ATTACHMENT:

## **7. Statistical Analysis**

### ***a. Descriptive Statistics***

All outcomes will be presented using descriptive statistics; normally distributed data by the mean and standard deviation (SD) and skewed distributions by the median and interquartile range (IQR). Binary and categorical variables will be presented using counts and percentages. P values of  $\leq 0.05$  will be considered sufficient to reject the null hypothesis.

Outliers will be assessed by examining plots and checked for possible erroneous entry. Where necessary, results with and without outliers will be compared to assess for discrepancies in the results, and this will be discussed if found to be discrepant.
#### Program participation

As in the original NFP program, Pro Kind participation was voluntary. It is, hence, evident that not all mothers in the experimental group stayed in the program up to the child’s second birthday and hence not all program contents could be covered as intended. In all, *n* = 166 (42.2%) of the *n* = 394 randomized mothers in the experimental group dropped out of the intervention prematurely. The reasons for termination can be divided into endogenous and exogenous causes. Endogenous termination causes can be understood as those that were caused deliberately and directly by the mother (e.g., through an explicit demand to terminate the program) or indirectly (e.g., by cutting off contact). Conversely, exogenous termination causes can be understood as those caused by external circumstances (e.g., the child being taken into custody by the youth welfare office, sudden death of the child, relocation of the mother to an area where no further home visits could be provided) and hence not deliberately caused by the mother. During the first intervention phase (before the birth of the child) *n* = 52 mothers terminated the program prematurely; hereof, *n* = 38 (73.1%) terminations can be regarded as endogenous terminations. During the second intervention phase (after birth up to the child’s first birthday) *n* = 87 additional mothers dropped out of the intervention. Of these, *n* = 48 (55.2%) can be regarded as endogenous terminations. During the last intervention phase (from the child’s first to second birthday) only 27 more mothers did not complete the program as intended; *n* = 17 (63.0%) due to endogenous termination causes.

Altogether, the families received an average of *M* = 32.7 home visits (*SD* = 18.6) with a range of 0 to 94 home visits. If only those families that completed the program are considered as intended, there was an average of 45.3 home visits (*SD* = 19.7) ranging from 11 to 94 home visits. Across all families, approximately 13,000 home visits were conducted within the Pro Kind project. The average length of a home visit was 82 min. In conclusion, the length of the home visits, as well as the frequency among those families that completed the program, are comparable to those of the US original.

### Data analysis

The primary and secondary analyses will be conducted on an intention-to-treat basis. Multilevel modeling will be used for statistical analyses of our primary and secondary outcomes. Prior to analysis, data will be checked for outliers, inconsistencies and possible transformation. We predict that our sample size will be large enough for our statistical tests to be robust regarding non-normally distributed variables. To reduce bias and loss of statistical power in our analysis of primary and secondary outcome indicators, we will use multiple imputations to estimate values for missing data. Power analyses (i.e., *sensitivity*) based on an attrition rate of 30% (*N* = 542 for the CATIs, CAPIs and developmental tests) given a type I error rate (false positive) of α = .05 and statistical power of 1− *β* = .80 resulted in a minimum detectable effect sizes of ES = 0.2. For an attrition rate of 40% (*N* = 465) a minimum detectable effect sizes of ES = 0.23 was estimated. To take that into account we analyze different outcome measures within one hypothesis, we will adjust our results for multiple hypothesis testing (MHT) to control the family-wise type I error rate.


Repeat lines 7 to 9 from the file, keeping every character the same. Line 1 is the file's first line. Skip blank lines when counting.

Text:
Altogether, the families received an average of *M* = 32.7 home visits (*SD* = 18.6) with a range of 0 to 94 home visits. If only those families that completed the program are considered as intended, there was an average of 45.3 home visits (*SD* = 19.7) ranging from 11 to 94 home visits. Across all families, approximately 13,000 home visits were conducted within the Pro Kind project. The average length of a home visit was 82 min. In conclusion, the length of the home visits, as well as the frequency among those families that completed the program, are comparable to those of the US original.

### Data analysis

The primary and secondary analyses will be conducted on an intention-to-treat basis. Multilevel modeling will be used for statistical analyses of our primary and secondary outcomes. Prior to analysis, data will be checked for outliers, inconsistencies and possible transformation. We predict that our sample size will be large enough for our statistical tests to be robust regarding non-normally distributed variables. To reduce bias and loss of statistical power in our analysis of primary and secondary outcome indicators, we will use multiple imputations to estimate values for missing data. Power analyses (i.e., *sensitivity*) based on an attrition rate of 30% (*N* = 542 for the CATIs, CAPIs and developmental tests) given a type I error rate (false positive) of α = .05 and statistical power of 1− *β* = .80 resulted in a minimum detectable effect sizes of ES = 0.2. For an attrition rate of 40% (*N* = 465) a minimum detectable effect sizes of ES = 0.23 was estimated. To take that into account we analyze different outcome measures within one hypothesis, we will adjust our results for multiple hypothesis testing (MHT) to control the family-wise type I error rate.